WIPO Arbitration and Mediation Center
ADMINISTRATIVE PANEL DECISION
GA Modefine S.A. , Giorgio Armani S.p.A. v. Kim Hongtae
Case No. D2007-0851
1. The Parties
The Complainants are i) GA Modefine S.A. of Mendrisio, Switzerland; and ii) Giorgio Armani S.p.A of Milano, Italy, both represented by Studio Rapisardi S.A., Switzerland.
The Respondent is Kim Hongtae of Daegu, Republic of Korea.
2. The Domain Name and Registrar
The disputed domain name <giorgioarmanihotel.com> is registered with Asadal, Inc.
3. Procedural History
The Complaint was filed with the WIPO Arbitration and Mediation Center (the “Center”) on June 11, 2007. On June 13, 2007, the Center transmitted by email to Asadal, Inc. a request for registrar verification in connection with the domain name at issue. On July 12, 2007, Asadal, Inc. transmitted by email to the Center its verification response confirming that the Respondent is listed as the registrant and providing the contact details and also informing that the language of the registration agreement was Korean. In response to the Center’s notification of the language of proceedings, the Complainant on July 17, 2007, submitted a request along with related evidence that English should be the language of proceedings. The Center verified that the Complaint satisfied the formal requirements of the Uniform Domain Name Dispute Resolution Policy (the “Policy”), the Rules for Uniform Domain Name Dispute Resolution Policy (the “Rules”), and the WIPO Supplemental Rules for Uniform Domain Name Dispute Resolution Policy (the “Supplemental Rules”).
In accordance with the Rules, paragraphs 2(a) and 4(a), the Center formally notified the Respondent of the Complaint both in Korean and English, and the proceedings commenced on July 18, 2007. In accordance with the Rules, paragraph 5(a), the due date for Response was August 7, 2007. The Respondent did not submit any formal Response. Accordingly, the Center notified the Parties of the Respondent’s default on August 8, 2007.
The Center appointed Ik-Hyun Seo as the sole panelist in this matter on August 17, 2007. The Panel finds that it was properly constituted. The Panel has submitted the Statement of Acceptance and Declaration of Impartiality and Independence, as required by the Center to ensure compliance with the Rules, paragraph 7.
4. Factual Background
The Complainants are primarily in the business of fashion and luxury goods. The Complainants own rights for various trademarks in many countries, including the following trademarks: GIORGIO ARMANI, ARMANI, EMPORIO ARMANI, AHR ARMANI HOTELS & RESORTS.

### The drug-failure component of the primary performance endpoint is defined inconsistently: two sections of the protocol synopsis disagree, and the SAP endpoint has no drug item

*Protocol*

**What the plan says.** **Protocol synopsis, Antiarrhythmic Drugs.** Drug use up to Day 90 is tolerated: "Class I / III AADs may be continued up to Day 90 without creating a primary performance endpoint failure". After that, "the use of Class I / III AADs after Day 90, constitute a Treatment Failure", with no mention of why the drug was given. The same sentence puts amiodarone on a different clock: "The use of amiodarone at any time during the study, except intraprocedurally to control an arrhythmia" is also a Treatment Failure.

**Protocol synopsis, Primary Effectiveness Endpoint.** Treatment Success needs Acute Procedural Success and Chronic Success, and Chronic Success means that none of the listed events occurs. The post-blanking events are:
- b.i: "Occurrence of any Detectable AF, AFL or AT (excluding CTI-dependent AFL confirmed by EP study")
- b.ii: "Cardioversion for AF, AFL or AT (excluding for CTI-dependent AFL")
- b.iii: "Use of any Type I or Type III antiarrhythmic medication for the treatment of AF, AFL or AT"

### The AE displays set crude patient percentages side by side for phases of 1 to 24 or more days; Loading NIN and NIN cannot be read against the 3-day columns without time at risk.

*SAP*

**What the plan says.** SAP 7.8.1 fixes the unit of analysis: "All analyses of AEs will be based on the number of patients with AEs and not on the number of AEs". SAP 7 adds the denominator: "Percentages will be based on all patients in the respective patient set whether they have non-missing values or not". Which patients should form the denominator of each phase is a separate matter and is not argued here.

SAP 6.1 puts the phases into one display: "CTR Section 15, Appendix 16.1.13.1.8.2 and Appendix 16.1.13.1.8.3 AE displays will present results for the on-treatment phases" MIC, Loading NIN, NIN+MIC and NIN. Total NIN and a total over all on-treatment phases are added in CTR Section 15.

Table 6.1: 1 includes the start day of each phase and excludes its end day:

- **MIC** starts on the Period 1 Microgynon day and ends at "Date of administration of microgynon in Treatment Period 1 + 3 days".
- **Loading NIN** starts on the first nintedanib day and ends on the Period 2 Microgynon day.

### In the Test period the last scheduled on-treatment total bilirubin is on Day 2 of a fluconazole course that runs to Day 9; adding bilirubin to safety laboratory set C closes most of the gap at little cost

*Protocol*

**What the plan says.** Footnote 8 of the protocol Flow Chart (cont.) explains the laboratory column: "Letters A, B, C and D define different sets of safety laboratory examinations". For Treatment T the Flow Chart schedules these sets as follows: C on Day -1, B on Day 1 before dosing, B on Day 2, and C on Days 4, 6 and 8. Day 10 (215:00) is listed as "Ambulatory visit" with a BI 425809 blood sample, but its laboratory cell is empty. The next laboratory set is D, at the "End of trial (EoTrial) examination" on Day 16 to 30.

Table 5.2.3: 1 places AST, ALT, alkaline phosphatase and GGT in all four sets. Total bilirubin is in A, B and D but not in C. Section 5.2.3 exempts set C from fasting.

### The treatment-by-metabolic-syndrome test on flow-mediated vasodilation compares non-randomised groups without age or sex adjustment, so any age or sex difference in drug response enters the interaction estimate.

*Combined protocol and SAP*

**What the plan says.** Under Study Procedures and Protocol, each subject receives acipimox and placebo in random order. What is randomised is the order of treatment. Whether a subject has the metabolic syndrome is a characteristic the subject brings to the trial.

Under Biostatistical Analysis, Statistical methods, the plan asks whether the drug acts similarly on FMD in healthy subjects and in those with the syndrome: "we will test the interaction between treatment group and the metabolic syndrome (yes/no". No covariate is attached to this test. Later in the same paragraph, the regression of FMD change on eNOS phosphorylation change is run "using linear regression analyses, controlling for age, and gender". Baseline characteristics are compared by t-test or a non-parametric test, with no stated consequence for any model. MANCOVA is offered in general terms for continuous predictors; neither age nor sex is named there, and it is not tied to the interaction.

The Respondent appears to be an individual, and registered the disputed domain name on February 16, 2006.
5. Parties’ Contentions
The Complainants contend that the disputed domain name is identical or confusingly similar to marks in which the Complainants have rights. More specifically, the Complainants assert that they hold trademark registrations in many countries for GIORGIO ARMANI, ARMANI, EMPORIO ARMANI, and AHR ARMANI HOTELS & RESORTS. The disputed domain name entirely incorporates the GIORGIO ARMANI trademark, and has simply added the term “hotel”.
The Complainants also contend that the Respondent has no rights or legitimate interest in the disputed domain name. More specifically, the Respondent has not used the disputed domain name, and the Respondent is not commonly known by the domain name in question.
Finally, the Complainants contend that the disputed domain name was registered and is being used in bad faith. More specifically, the Complainant asserts that the domain name was registered and acquired primarily as an attempt to sell, rent or otherwise transfer the domain name to the Complainants for valuable consideration well in excess of the Respondent’s out-of-pocket costs directly related to the domain name. In fact, Complainants assert that there was an attempt to sell the disputed domain name to them. Further, the Respondent cannot deny that he knew of the Complainants’ trademark rights in light of the fame of the Complainants’ trademarks.
The Respondent did not submit any formal reply to the Complainant’s contentions. However, the Respondent sent an e-mail to the Center on July 3, 2007 (before the proceedings commenced).
In his email, the Respondent contends that the Complainants are not involved in the hotel business, nor is there any entity called “Armani hotel”. The Respondent also contends that the marks “Armani hotel” and “giorgioarmanihotel” are not registered as trademarks in Korea. Finally, the Respondent asserts that he was in the process of preparing an online business after the registration of the disputed domain name, but no commercial gain has yet been obtained.